I identify as many things: I am Black. I am a woman. I am a young adult. I am extremely spiritual, but I do not identify with any one religion. I am heterosexual. I am upper-middle class. I am able-bodied. I am American. However, most days, if I were asked to quickly sum up my identity in a few words, I am a Black woman. That is not all that I am, but it encompasses my most salient identities. As we know, being a Black person in American is often synonymous with experiences of oppression and of being part of a minority group. The same can be said for being a woman. Therefore, much of my identity is linked to my experiences and perception of oppression, lack of privilege, and feeling like a minority.
On the other hand, I cannot deny that I am a part of many privileged groups. I identify as being heterosexual, able-bodied, upper-middle class, and I am American. Therefore, those parts of my identity are mostly linked to experiences of privilege, dominance, and lack of awareness of individuals who do not belong in my group.
What I have learned is that different parts of me are triggered by different stimuli within my social and digital world. This also means that different parts of me need different approaches to self-care. However, no matter the salience of your identity, there are steps you can take to reduce or alleviate your social media fatigue.
Self-care for Oppressed Groups.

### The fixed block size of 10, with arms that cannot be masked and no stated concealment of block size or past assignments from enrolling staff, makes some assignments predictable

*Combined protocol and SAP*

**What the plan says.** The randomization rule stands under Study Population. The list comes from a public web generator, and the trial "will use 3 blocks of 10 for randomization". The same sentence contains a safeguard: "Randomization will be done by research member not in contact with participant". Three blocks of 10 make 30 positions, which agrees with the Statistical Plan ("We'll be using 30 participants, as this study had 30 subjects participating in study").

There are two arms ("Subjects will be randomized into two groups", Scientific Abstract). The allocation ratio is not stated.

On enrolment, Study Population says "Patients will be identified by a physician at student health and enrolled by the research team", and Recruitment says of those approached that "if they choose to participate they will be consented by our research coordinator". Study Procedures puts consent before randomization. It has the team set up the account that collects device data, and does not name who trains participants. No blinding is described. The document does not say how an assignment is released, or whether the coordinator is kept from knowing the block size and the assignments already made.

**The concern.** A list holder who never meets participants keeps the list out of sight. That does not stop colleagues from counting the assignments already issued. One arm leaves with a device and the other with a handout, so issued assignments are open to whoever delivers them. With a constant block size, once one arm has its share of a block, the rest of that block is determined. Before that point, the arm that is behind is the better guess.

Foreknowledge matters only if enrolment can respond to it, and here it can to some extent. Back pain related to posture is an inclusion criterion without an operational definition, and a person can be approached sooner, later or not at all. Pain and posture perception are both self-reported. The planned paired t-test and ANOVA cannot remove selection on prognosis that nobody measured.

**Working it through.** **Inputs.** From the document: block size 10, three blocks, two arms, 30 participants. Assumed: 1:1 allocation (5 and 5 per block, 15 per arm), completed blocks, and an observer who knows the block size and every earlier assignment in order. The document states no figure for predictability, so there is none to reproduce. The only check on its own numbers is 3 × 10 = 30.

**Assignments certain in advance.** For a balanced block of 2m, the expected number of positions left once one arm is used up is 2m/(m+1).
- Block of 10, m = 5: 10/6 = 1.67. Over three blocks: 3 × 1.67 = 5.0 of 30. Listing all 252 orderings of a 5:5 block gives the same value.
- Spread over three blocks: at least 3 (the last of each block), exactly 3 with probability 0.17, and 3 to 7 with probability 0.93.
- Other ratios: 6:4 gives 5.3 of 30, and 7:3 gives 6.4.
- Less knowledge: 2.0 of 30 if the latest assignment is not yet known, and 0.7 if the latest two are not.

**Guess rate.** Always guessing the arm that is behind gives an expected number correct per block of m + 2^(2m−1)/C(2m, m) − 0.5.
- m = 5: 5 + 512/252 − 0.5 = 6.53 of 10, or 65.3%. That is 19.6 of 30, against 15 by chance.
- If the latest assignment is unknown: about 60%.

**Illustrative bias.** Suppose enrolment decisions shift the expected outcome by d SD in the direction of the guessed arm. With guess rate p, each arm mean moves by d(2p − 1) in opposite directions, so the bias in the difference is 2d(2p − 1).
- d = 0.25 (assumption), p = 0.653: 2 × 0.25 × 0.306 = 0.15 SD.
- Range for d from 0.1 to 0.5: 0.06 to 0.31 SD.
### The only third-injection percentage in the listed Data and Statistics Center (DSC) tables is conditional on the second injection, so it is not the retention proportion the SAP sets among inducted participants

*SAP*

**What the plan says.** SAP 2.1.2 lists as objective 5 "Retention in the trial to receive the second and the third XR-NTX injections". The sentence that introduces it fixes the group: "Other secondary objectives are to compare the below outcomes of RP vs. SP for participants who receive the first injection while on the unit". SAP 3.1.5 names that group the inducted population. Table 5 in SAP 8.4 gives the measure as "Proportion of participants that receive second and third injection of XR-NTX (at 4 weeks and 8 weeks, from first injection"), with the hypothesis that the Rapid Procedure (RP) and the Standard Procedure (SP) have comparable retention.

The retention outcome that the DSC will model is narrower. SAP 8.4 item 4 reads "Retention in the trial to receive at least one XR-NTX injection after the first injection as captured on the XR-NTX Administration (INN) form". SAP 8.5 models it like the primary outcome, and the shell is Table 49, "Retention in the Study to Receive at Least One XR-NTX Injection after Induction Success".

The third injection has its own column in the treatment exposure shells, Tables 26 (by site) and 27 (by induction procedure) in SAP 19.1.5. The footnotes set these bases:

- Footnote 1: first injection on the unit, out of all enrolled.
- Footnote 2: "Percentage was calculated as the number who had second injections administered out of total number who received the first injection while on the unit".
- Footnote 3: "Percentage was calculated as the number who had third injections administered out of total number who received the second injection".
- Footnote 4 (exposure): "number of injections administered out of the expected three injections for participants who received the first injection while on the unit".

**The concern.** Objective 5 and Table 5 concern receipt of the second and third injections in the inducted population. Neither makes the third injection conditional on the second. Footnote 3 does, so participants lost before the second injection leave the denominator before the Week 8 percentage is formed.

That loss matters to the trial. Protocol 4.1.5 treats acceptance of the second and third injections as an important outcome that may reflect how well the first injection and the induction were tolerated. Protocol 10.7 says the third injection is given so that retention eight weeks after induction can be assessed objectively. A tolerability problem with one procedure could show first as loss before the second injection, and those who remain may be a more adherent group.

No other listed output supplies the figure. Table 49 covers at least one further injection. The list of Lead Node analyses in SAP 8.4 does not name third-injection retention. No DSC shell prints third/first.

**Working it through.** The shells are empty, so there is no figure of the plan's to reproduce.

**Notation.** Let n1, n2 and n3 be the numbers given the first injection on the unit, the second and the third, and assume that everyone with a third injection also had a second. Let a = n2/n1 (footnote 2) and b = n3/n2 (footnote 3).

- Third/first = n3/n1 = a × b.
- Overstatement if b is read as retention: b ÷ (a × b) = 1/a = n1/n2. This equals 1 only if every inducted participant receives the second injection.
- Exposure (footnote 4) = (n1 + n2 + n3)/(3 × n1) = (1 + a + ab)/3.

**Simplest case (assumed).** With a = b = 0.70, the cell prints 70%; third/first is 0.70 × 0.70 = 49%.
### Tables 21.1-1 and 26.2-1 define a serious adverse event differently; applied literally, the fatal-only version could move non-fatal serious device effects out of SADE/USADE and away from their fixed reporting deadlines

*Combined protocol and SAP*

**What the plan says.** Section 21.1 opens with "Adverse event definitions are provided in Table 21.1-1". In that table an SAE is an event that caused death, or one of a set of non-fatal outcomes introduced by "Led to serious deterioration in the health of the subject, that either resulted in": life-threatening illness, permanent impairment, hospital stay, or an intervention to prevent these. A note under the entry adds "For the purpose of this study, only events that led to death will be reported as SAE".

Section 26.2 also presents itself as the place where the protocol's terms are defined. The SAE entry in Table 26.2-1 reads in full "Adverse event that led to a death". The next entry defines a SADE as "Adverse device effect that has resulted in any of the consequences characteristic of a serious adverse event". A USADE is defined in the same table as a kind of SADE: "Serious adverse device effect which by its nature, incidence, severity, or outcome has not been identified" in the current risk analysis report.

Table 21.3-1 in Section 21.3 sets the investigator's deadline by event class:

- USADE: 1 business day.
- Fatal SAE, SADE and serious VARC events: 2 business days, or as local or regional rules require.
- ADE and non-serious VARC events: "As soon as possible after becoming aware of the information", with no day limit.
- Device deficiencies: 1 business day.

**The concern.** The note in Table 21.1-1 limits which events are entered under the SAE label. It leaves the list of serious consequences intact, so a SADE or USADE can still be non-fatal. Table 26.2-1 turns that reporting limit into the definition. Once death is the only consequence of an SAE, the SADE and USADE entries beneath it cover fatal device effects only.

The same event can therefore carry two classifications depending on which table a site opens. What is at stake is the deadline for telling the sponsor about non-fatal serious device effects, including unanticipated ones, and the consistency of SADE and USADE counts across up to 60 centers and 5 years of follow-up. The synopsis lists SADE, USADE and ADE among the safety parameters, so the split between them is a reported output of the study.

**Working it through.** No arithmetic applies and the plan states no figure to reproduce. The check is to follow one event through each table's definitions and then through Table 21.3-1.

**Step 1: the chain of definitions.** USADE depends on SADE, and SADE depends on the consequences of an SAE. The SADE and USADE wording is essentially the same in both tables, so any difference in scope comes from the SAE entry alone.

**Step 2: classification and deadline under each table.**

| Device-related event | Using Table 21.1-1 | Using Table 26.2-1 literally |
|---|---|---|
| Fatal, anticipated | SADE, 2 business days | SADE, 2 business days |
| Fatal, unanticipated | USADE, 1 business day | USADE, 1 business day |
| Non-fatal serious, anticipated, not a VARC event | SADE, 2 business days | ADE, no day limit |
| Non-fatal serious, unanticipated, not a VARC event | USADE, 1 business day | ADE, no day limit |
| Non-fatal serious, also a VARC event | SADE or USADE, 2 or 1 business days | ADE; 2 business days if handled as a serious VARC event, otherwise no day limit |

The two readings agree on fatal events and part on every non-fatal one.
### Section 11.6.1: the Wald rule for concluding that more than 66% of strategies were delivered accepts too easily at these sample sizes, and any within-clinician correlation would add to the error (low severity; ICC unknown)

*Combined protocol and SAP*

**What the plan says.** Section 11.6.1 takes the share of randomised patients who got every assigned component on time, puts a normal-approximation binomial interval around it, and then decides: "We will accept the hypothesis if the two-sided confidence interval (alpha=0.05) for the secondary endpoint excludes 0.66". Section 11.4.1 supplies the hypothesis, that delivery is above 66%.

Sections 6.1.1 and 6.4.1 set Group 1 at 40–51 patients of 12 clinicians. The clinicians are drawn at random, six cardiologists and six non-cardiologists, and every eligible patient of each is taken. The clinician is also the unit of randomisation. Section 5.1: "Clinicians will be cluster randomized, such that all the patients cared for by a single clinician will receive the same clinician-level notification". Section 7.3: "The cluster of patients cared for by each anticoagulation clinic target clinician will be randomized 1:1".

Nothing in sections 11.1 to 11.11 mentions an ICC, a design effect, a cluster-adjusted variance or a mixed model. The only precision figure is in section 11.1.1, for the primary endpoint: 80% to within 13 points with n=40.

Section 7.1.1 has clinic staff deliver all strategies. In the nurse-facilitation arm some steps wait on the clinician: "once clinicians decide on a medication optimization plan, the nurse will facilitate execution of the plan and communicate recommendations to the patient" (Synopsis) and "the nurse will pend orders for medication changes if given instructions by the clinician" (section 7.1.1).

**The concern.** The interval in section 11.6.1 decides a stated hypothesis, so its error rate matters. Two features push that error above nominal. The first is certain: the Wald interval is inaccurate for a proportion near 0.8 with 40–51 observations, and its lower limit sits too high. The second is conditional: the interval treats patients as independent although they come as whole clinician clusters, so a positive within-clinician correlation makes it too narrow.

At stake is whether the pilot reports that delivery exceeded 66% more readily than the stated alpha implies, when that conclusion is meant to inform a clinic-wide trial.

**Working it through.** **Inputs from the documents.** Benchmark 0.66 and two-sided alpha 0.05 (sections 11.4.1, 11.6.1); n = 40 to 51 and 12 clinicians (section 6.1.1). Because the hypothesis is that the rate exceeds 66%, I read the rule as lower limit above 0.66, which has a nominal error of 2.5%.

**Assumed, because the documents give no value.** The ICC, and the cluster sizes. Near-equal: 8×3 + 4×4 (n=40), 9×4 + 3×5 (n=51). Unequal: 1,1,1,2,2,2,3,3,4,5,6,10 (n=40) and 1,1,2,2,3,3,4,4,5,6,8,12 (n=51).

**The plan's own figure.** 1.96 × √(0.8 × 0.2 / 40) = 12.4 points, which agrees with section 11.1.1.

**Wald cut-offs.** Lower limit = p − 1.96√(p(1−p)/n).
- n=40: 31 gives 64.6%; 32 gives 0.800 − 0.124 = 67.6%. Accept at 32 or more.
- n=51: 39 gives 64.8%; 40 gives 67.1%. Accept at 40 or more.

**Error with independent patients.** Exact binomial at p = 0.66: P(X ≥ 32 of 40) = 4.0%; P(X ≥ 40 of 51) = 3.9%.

1. Take a break from social media!
What it took me awhile to realize was that my force feeding news and articles about the injustices of our society did not really enhance my knowledge of what was happening. It just reinforced my own experiences of oppression that I had felt and been well aware of for most of my life. So no wonder it causes immense anxiety, anger, and agitation. It’s somewhat like continually opening a wound that wants to heal. It slows the healing process and can be painful.
But beware, guilt well follow and come in the form of thoughts such as “…but I need to know what is going on,” or “I need to help others know what is happening.” Trust me. You know what is going on, and so do we. Allow yourself to take a break.
2. Take care of yourself.
Allow the healing process to begin. Oppression and its negative effects can gradually take its tool. It’s normal to want to fight these experiences but it’s also very necessary to make sure that your mind and body are healing from these various assaults and daily microaggressions.